Roland Martin and Joe Williams have an interesting article on rolandmartinreports.com about the controversy.
We had a heated discussion Sunday on “Washington Watch with Roland Martin” about the King children’s interaction with Harry Johnson and the group that raised the money for King monument on the Mall, the first to honor an African-American. In response to my earlier column on the subject, Armstrong Williams wrote a column claiming I had slandered the King family and “For Mr. Curry to spread the falsehood that the King family is charging schools for the ‘I Have a Dream’ speech is not only wrong, but embarrassing to these good people.”
After schooling Armstrong Sunday on the difference between “slander,” defamation that is spoken, and “libel,” which is written, I told him I couldn’t have possibly made that charge because I never used the word “school” anywhere in my column. He waited four months to reply and still didn’t get it right. To his credit, Armstrong acknowledged his error on-air and apologized.
During the program Sunday, Roland said he had spoken with Tricia Harris, a King representative, who said the money paid to the Kings was for corporations that exploited Dr. King’s image and they had not received money from the foundation for using quotes and the likeness of Dr. King.
I said, “She’s lying.”
Harris sent me a note taking exception to my comment and said, “It’s a great American tragedy when influential African-Americans attack the King family for protecting and benefiting from Dr. King’s work when he set it up that way.”
Actually, King, Inc. was created after Dr. King’s assassination. Therefore, he did not “set it up that way.” Second, the licensing agreement does in fact extract a fee from the mall foundation in exchange for using his likeness on materials and quotes at the memorial.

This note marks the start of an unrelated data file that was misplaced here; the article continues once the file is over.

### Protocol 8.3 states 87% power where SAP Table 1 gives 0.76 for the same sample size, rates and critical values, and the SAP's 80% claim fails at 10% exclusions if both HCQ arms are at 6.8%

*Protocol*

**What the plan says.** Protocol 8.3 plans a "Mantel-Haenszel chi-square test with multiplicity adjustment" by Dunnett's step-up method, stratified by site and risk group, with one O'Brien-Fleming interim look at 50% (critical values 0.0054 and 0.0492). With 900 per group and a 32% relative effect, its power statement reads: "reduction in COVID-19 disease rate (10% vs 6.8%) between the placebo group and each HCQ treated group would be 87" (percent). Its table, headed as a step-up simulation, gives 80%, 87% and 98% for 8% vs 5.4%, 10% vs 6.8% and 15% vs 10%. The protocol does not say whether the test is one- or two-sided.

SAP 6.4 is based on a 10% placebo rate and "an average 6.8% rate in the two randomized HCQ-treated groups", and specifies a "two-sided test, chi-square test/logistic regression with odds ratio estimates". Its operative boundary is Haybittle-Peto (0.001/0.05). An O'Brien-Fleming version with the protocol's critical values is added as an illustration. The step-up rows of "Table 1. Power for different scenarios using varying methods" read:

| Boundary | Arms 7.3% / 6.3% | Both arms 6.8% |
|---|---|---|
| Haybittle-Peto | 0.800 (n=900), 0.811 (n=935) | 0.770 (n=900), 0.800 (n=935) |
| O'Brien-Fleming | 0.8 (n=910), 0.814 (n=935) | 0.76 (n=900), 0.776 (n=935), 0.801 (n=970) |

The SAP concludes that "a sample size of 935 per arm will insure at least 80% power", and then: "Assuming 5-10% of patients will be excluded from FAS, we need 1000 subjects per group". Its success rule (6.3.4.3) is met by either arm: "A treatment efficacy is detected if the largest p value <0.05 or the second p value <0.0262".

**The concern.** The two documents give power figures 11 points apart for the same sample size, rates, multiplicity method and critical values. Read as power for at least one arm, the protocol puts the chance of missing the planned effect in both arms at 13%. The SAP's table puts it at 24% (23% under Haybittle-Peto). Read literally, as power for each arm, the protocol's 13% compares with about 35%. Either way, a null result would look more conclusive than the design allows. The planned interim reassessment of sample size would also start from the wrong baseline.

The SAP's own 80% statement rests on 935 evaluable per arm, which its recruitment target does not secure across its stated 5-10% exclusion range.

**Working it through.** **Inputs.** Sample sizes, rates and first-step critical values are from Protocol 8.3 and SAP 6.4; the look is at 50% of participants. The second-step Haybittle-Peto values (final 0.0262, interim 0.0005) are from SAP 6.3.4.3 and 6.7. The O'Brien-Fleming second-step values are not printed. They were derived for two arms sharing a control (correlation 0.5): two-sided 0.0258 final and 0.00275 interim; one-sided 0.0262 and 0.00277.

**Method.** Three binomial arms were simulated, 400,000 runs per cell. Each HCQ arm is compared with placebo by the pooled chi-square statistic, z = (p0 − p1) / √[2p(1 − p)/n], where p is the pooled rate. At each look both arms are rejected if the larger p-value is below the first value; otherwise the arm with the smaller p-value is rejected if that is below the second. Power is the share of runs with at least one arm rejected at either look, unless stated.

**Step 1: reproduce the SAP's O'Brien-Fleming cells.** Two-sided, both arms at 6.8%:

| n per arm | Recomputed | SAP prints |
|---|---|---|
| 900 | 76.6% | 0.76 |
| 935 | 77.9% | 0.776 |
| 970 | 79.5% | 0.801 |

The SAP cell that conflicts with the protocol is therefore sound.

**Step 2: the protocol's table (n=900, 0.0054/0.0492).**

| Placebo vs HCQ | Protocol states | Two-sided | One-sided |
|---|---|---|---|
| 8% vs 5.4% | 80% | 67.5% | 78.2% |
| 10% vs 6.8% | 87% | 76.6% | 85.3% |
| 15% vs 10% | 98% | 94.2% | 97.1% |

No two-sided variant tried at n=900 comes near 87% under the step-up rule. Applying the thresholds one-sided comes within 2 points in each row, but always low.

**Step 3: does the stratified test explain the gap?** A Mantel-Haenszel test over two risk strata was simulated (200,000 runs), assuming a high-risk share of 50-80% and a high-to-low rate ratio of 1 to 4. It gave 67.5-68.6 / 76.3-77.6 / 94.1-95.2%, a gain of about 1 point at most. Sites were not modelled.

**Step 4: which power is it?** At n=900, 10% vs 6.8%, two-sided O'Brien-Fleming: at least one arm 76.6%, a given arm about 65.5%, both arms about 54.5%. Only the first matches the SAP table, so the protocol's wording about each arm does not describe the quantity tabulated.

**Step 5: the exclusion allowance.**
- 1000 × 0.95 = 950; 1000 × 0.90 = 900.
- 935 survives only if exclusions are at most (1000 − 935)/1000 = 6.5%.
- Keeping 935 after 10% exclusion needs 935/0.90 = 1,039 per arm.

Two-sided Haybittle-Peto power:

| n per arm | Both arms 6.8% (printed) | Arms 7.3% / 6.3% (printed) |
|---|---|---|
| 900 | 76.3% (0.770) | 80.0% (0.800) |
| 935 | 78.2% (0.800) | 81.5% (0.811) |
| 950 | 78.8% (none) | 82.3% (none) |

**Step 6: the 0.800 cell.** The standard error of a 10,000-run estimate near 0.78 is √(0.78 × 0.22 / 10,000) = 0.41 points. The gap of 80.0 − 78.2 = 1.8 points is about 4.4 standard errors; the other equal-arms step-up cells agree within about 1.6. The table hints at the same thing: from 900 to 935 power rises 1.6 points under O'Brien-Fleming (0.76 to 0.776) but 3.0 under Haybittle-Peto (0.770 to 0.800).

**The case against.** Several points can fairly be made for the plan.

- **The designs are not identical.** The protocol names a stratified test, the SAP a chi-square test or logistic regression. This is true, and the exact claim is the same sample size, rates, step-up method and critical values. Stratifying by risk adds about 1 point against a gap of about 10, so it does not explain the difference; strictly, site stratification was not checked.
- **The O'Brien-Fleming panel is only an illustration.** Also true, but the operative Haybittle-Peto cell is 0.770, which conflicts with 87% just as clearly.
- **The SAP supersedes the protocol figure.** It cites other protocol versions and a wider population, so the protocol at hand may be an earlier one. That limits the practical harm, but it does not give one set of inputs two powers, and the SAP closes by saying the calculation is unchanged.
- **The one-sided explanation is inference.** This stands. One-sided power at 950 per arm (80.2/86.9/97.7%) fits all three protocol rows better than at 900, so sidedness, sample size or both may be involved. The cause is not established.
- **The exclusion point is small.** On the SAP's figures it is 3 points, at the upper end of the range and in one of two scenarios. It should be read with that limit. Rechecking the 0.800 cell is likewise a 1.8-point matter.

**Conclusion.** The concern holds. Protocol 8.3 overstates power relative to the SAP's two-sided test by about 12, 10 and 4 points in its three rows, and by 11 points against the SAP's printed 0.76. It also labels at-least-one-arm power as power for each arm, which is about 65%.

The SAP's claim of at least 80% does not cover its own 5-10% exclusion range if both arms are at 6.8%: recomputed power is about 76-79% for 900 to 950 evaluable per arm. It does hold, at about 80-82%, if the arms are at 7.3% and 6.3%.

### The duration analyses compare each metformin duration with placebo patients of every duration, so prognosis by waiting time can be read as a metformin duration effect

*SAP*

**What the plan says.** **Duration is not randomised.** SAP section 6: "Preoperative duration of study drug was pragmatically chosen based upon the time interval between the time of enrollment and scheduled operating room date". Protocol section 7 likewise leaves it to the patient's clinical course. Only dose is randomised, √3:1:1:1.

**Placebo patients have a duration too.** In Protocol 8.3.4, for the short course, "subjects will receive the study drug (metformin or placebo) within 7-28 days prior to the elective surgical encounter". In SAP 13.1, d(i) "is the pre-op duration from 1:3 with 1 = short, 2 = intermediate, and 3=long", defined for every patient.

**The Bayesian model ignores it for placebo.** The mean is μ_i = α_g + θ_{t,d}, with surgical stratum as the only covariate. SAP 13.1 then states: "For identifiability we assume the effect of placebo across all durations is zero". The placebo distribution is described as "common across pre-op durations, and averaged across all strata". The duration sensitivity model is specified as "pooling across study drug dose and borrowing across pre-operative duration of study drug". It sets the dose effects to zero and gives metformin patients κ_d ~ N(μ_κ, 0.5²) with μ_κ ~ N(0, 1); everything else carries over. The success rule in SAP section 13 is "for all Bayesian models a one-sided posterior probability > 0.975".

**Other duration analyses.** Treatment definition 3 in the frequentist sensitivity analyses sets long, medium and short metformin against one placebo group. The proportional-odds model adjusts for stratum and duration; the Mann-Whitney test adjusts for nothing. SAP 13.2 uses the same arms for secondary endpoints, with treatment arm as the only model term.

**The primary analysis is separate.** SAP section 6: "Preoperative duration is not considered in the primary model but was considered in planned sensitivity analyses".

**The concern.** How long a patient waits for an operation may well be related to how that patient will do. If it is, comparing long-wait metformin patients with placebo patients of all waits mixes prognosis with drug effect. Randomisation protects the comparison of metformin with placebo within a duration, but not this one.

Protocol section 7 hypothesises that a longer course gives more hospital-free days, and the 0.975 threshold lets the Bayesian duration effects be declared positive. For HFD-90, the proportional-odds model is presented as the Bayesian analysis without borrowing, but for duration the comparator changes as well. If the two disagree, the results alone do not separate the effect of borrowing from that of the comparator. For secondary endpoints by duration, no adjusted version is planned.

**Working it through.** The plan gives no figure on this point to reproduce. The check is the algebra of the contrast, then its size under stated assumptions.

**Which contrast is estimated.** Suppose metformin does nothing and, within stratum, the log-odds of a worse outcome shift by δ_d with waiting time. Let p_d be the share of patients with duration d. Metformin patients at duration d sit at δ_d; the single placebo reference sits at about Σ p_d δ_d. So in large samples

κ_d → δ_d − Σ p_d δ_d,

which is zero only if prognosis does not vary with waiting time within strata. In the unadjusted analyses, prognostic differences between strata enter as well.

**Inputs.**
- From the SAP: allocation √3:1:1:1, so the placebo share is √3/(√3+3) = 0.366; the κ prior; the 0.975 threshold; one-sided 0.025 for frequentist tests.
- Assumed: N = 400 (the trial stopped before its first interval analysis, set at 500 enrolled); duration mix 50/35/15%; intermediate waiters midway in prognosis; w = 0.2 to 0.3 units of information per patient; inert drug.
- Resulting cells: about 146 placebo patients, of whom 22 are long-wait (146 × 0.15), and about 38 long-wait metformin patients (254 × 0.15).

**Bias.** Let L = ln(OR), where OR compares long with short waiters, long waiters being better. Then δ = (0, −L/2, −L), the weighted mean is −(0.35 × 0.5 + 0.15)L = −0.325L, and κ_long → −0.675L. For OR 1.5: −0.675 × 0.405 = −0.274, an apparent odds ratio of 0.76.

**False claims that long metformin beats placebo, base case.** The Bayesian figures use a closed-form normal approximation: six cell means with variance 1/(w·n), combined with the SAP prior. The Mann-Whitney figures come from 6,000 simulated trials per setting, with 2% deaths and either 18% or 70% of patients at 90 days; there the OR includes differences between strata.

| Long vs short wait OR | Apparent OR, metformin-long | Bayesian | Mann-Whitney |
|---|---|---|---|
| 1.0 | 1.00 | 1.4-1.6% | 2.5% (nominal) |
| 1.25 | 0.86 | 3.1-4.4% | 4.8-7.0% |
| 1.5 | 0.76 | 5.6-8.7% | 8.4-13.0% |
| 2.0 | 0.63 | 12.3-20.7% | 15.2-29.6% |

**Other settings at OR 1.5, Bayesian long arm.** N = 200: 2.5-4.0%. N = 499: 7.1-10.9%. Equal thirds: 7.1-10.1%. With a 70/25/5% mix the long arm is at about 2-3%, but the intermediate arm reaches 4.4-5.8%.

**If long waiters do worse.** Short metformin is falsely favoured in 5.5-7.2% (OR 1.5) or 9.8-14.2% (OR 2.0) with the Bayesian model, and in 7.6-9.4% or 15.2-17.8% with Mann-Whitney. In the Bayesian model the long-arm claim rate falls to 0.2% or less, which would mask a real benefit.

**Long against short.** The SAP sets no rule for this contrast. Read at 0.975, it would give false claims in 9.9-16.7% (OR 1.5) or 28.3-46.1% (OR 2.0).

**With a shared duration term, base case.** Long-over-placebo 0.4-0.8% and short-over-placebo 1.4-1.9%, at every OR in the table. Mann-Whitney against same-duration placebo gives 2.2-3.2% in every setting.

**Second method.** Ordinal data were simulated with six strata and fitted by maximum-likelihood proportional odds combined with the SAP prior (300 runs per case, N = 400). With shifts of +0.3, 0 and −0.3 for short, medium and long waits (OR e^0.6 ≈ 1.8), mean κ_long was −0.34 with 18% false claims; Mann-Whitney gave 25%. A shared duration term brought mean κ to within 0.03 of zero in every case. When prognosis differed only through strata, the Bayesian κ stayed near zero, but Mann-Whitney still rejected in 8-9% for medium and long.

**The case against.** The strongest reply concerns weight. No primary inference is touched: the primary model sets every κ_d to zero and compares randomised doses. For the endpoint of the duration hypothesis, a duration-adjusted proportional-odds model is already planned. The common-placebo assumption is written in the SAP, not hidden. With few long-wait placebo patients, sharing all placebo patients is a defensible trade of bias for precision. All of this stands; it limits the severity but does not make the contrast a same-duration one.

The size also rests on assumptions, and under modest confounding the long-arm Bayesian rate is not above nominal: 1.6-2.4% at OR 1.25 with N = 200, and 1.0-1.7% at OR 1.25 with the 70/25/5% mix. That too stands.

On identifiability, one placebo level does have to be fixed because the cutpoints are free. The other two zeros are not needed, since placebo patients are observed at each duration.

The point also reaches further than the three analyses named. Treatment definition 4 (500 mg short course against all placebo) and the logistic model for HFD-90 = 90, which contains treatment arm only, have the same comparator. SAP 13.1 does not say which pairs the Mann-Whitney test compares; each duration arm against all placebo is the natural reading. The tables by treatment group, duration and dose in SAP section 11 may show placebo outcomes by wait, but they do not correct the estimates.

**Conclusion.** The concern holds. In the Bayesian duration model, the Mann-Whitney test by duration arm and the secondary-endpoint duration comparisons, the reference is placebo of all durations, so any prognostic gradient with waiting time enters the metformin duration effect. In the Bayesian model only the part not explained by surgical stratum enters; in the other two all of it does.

Let’s be clear: No one is objecting to the King siblings profiting from their father’s intellectual properties. The issue is, unlike the descendants of Thomas Jefferson, George Washington and Abraham Lincoln, they are trying to personally profit from a national monument that honors their father and the struggle he led.
David Garrow, a Pulitzer Prize-winning King biographer, told Roland Martin and Joe Williams: “It’s not as if (King, Inc.) is using any of this income for charitable good deeds. We’ve seen none of that whatsoever. It appears to be simply self-enrichment for a small number of people.”
As great as he was, the March on Washington wasn’t about Dr. King. It was about jobs and freedom. Sadly, 50 years later, we need a similar march that unites our leaders around those same issues.
(George E. Curry, former editor-in-chief of Emerge magazine, is editor-in-chief of the NNPA. He is a keynote speaker, moderator and media coach. Curry can be reached through his Web site, http://www.georgecurry.com. You can also follow him at http://www.twitter.com/currygeorge.)